R19 with xuv readout strips

  • Tested two chambers with same readout structure (R19M and R19G) in a pion beam (H6) in July

  • Clean signals from all three readout coordinates, no cross-talk

  • Strips of v and x layers well matched, u strips low signal, too narrow

  • Excellent spatial resolution, even with v and u strips

  • x strips parallel to R strips

  • u,v strips ±60 degree

Mesh

σ = 94/√2 µm

R strips

v strips

u strips

x strips

Joerg Wotschack (CERN)


Simplify construction of micromegas
Simplify construction of micromegas

  • Mesh

    • Mesh stretching over large-area is possible but complicates the production process

    • Mesh HV insulation requires special attention, work intensive

    • Mesh segmentation is difficult to achieve, dead areas, labour intensive

    • Two variants tried

      • Replace the mesh with a GEM foil

      • Connect the mesh to ground and the R strips to HV

  • Readout structure

RD51 Coll. Mtg, Joerg Wotschack (CERN)


Replacing the mesh by a gem foil gem is simply placed on 128 m high pillars on the resistive strips
Replacing the mesh by a GEM foilGEM is simply placed on 128 µm high pillars on the resistive strips

  • 2. Standard GEM foil

  • Works similarly as R19G

  • Did not find with this configuration a HV setting to profit from gain in GEM

  • Fragile, sparks in GEM destroyed GEM

  • 3. Stripped GEM foil (upper Cu layer removed)

  • Did not find good operating point

  • Works as MM but problems with GEM transparency

  • 1. Stripped GEM foil (lower Cu layer removed)

  • R19G, successfully used in test beam in July

  • Works well, no striking difference to 19M (with micromesh)

  • High rate looks OK

Effort not pursued any further

MPGD2011, Joerg Wotschack (CERN)


Inverting the hv connection scheme
Inverting the HV connection scheme

Drift electrode (-HV)

Resistive Strips (+HV)

  • Idea by A. Ochi (Kobe) ‘Why not connect the R strips to HV and the mesh to ground ?’

  • R20 was built along these lines

  • Simplifies considerably the detector production

  • Clean signals, good energy resolution

    • High gain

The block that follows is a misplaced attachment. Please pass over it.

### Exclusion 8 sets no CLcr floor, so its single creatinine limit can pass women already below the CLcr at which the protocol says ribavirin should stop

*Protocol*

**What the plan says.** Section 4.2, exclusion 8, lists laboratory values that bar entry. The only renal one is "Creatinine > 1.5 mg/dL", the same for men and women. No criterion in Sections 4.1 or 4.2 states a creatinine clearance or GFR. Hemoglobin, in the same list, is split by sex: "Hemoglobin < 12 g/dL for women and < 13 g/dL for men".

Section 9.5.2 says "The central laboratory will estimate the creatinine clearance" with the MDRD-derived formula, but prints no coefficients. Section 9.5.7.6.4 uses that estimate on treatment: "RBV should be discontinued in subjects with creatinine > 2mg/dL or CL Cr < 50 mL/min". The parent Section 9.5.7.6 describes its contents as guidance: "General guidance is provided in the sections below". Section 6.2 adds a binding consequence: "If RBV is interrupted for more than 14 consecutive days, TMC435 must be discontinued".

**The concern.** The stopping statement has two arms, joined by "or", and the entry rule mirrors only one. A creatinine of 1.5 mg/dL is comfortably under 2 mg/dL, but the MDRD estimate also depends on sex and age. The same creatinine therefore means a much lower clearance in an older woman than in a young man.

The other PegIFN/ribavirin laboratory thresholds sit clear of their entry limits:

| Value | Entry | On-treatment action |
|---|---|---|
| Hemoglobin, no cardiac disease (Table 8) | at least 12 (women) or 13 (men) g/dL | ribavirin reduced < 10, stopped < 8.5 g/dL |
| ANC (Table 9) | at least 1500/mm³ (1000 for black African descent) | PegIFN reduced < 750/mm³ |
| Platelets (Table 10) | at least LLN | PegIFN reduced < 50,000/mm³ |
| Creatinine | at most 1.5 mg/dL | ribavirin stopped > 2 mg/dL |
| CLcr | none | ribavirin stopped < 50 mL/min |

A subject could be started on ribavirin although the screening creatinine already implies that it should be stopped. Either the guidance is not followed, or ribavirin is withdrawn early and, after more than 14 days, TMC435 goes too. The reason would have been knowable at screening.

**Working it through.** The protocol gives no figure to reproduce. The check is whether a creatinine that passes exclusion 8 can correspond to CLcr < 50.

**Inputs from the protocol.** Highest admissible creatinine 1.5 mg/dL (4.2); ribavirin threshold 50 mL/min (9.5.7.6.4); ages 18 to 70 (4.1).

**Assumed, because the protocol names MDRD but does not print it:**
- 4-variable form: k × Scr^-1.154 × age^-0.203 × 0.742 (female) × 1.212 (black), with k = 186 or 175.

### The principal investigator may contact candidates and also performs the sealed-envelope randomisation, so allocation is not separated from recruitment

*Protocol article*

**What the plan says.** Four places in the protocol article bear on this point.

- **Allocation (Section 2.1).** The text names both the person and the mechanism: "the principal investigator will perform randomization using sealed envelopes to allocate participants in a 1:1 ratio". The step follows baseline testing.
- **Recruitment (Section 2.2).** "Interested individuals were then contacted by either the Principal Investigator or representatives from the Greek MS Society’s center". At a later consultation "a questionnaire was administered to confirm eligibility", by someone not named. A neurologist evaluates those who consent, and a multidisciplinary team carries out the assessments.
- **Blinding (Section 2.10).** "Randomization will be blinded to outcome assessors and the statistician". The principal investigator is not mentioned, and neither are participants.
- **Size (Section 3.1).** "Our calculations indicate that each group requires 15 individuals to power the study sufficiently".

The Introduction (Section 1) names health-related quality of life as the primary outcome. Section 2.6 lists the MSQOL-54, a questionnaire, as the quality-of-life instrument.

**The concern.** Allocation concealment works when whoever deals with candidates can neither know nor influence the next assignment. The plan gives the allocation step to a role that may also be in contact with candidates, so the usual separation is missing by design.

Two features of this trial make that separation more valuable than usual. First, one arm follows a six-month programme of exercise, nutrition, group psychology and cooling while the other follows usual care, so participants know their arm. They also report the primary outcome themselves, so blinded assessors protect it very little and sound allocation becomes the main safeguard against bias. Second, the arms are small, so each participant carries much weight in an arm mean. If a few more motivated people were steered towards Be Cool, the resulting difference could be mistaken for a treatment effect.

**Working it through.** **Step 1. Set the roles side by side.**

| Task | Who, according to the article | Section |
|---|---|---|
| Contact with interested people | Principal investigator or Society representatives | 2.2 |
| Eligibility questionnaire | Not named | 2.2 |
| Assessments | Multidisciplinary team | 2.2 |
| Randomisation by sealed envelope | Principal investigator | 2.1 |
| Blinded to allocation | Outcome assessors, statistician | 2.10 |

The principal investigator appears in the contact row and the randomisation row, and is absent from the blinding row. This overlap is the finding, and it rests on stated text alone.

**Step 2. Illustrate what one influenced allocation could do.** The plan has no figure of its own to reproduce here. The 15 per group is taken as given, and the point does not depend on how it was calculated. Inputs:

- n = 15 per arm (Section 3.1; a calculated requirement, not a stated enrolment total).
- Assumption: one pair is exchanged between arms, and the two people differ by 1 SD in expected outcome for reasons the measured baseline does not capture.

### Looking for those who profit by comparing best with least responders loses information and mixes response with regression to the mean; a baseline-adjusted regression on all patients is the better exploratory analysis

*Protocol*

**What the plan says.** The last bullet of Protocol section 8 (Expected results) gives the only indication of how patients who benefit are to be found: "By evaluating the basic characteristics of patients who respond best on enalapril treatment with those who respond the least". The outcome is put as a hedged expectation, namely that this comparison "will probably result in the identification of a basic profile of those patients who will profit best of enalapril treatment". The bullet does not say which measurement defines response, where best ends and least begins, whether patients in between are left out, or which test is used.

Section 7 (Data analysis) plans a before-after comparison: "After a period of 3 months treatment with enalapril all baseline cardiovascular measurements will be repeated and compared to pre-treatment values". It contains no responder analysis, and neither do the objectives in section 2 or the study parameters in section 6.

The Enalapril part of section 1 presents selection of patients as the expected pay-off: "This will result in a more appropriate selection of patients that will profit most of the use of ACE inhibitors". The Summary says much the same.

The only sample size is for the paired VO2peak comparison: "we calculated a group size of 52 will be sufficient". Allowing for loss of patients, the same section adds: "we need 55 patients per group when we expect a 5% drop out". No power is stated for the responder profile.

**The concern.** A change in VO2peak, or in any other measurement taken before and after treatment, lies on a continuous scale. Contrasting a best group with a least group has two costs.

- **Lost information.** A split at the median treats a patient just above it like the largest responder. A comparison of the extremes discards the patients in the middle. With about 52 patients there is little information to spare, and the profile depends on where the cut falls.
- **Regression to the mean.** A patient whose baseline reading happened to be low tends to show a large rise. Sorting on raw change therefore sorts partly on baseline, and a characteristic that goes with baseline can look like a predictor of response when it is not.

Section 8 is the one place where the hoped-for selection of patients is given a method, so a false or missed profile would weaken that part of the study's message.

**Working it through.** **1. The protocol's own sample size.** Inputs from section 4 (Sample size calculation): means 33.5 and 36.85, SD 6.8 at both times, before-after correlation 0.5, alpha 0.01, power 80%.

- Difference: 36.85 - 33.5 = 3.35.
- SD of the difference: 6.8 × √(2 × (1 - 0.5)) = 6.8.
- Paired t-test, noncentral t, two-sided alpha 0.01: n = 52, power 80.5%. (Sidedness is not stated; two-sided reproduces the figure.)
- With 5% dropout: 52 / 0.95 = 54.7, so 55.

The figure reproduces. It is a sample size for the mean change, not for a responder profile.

• Little charge-up

    • Good high-rate performance

R20

Mesh

PCB

Insulator

Copper readout strip

Works very well, all recent detectors were built along these lines

MPGD2011, Joerg Wotschack (CERN)


Performance of r20 inverted hv
Performance of R20 (inverted HV)

55Fe γ (5.9 keV)

Ar:CO2 93:7

G≈5000

G≈10000

Signal drop: 5 % (compared to 10–15% for R11, R12,…)

8 keV Cu X-rays

Signal drop compatible with HV drop over resistive strips (0.5–1 GΩ)

MPGD2011, Joerg Wotschack (CERN)


Simplifying the readout board
Simplifying the readout board

  • Readout strips on two sides of PCB carrying the MM structure

  • PCB thickness 0.8 – 1 mm

  • Signals capacitively coupled across the PCB

  • No through holes

  • Connectors on both sides of the PCB

  • Avoids multi-layer PCBs

  • Leads to major simplification of production and cost reduction

  • Concept has been successfully tested in R21

Joerg Wotschack (CERN)


Towards large area mm c hambers
Towards large-area MM chambers

Joerg Wotschack (CERN)


Assembly of 1 st large resistive mm in march 2011
Assembly of 1st large resistive MM in March 2011

  • Size: 1.2 x 0.6 m2

  • 2048 circular strips

  • Strip pitch: 0.5 mm

  • 8 connectors with 256 contacts each

  • Mesh: 400 lines/inch

  • 5 mm high frame defines drift space

  • O-ring for gas seal

  • Closed by a 10 mm foam sandwich panel serving at the same time as drift electrode

Dummy PCB

Joerg Wotschack (CERN)


Cover and drift electrode
Cover and drift electrode

Joerg Wotschack (CERN)


Drift electrode hv connection
Drift electrode HV connection

HV connection spring for drift electrode

Al spacer frame

O-ring

seal

Joerg Wotschack (CERN)


Chamber closed
Chamber closed

  • Assembly simple, takes a few minutes

  • Signals routed out without soldered connectors

Joerg Wotschack (CERN)


Chamber in h6 test beam july 2011
Chamber in H6 test beam (July 2011)

Large resistive MM

R19 with xuv readout

(seen from the back)

Joerg Wotschack (CERN)


Experience with large 1 2 x 0 6 m 2 mm
Experience with large (1.2 x 0.6 m2) MM

  • The large MM with resistive strips and 0.5 mm pitch has been successfully tested in July and November in the H6 beam

Hit map showing the beam profile (top) and charge spectrum (bottom)

Event display showing a track traversing the CR2 chamber under 20 degree

Joerg Wotschack (CERN)


The 2 nd large resistive chamber
The 2nd large resistive chamber

  • Chamber was completed yesterday

  • Electrical tests are OK

  • Employs the new HV scheme with mesh on ground potential and resistive strips on +HV

Joerg Wotschack (CERN)


Micromegas in atlas cavern
Micromegas in ATLAS cavern

Joerg Wotschack (CERN)


Four resistive mms installed behind last muon station
Four resistive MMs installed behind last muon station

R13x

R16xy

R12

R11

Laptop

in USA15

≈120 mm

R16

DCS

mmDAQ

Joerg Wotschack (CERN)

Trigger (strips)


Collision data and cavern background
Collision data and cavern background

  • The chambers operated from April to November 2011